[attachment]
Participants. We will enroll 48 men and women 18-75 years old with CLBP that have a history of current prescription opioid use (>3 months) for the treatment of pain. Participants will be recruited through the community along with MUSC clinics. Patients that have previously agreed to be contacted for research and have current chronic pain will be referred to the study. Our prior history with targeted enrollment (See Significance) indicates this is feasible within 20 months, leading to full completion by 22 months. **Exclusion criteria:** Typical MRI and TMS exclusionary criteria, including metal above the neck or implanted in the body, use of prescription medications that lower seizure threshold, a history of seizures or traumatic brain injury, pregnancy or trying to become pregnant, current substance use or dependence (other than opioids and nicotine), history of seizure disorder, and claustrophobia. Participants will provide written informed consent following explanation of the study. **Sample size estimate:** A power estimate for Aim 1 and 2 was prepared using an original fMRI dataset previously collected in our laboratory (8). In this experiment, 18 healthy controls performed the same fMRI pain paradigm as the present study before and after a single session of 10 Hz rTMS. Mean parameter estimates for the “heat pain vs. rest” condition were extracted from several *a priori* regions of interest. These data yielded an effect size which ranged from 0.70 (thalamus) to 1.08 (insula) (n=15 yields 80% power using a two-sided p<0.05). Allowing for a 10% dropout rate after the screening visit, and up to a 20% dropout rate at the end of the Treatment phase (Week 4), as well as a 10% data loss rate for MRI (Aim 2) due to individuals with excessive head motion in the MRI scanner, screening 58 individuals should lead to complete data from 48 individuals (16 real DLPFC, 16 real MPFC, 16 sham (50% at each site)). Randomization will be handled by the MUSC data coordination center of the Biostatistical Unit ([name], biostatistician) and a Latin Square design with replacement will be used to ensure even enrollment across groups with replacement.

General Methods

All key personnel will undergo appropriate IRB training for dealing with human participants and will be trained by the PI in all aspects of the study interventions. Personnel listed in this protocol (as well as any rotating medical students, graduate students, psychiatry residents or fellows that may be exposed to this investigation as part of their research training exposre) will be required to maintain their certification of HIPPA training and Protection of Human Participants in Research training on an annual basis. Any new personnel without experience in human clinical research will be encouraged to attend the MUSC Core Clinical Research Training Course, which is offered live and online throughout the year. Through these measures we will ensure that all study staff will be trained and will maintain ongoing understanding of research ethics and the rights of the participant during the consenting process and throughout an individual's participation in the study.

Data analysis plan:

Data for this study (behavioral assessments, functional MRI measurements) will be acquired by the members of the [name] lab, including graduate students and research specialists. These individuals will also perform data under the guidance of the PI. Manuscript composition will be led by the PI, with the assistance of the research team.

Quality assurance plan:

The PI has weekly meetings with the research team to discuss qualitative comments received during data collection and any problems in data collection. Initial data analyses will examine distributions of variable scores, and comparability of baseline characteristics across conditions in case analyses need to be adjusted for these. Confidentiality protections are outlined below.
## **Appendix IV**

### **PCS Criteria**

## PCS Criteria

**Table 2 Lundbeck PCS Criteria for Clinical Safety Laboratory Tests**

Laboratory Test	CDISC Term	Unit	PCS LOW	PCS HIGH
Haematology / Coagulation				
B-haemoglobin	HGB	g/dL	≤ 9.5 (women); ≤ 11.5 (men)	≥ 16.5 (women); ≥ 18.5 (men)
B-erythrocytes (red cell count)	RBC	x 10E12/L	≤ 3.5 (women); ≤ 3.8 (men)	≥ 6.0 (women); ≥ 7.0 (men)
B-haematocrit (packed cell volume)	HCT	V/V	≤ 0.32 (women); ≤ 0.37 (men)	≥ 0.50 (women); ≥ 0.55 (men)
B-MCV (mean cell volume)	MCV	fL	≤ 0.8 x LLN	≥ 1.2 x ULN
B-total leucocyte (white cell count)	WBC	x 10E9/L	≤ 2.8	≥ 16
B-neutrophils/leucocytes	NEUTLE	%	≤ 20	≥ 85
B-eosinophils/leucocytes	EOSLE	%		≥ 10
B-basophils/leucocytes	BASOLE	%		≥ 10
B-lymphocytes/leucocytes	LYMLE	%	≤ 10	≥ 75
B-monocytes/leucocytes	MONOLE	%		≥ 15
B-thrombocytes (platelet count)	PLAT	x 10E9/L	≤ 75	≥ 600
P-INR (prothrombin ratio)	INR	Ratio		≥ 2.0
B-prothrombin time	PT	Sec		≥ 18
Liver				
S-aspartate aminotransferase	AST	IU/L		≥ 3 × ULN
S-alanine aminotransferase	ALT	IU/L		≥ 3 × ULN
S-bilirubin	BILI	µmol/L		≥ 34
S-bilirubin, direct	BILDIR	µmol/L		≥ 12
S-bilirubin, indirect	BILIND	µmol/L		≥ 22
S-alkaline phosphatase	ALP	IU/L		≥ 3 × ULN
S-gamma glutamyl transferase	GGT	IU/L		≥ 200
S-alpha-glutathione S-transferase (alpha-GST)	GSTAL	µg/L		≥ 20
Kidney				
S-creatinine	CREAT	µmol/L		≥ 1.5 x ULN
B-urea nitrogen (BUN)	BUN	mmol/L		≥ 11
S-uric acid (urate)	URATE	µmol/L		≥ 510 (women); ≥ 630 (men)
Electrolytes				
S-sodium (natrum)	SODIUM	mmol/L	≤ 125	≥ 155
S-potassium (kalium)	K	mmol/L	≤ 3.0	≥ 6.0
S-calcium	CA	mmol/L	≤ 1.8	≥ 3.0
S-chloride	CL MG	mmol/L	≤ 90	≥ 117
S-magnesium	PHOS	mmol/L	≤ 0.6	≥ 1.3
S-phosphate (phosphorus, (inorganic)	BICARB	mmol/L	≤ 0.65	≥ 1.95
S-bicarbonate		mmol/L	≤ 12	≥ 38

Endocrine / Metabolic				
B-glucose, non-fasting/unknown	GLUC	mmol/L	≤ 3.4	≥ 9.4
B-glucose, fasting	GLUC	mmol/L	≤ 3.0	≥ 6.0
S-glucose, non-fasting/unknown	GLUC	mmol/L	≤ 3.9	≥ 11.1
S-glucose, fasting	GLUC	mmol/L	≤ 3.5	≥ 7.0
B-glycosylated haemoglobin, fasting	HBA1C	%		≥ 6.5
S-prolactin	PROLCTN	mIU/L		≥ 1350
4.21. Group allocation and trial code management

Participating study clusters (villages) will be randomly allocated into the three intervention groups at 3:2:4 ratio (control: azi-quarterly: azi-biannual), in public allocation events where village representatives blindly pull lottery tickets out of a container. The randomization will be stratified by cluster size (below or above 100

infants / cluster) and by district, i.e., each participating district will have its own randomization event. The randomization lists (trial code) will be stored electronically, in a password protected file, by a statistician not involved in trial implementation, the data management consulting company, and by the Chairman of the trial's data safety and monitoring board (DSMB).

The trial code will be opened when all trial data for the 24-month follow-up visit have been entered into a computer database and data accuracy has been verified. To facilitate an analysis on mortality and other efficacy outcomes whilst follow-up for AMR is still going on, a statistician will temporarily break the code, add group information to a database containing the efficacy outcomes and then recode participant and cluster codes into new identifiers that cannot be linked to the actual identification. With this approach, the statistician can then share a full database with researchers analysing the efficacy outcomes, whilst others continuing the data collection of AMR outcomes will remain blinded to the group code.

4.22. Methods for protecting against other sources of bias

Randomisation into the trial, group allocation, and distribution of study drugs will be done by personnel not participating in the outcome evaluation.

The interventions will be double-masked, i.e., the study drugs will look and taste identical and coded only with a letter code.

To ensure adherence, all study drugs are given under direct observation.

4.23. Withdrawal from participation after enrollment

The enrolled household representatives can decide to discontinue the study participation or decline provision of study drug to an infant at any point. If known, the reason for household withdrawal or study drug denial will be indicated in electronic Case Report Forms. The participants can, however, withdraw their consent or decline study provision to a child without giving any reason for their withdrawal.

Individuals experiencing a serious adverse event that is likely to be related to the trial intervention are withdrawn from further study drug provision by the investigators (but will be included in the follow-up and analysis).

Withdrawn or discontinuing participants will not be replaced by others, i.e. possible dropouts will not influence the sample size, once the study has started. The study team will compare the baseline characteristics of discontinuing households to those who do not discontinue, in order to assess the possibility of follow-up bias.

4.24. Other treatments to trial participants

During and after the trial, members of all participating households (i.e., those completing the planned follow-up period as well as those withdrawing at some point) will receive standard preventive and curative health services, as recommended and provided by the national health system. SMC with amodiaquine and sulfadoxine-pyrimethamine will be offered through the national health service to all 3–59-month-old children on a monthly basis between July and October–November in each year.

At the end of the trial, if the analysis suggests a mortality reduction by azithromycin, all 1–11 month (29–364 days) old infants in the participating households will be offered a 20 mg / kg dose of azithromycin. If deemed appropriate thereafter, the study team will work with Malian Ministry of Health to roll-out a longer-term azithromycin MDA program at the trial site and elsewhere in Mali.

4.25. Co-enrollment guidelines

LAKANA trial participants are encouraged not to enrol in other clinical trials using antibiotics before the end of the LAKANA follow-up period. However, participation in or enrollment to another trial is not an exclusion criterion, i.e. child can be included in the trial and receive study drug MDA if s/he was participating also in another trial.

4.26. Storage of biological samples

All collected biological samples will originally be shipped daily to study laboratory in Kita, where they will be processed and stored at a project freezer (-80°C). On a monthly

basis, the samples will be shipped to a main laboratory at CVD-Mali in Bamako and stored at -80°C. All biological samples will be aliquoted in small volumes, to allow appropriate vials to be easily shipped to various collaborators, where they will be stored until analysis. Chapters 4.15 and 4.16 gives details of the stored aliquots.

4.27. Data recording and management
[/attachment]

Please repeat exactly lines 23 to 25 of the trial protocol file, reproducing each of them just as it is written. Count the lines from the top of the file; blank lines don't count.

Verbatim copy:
B-monocytes/leucocytes	MONOLE	%		≥ 15
B-thrombocytes (platelet count)	PLAT	x 10E9/L	≤ 75	≥ 600
P-INR (prothrombin ratio)	INR	Ratio		≥ 2.0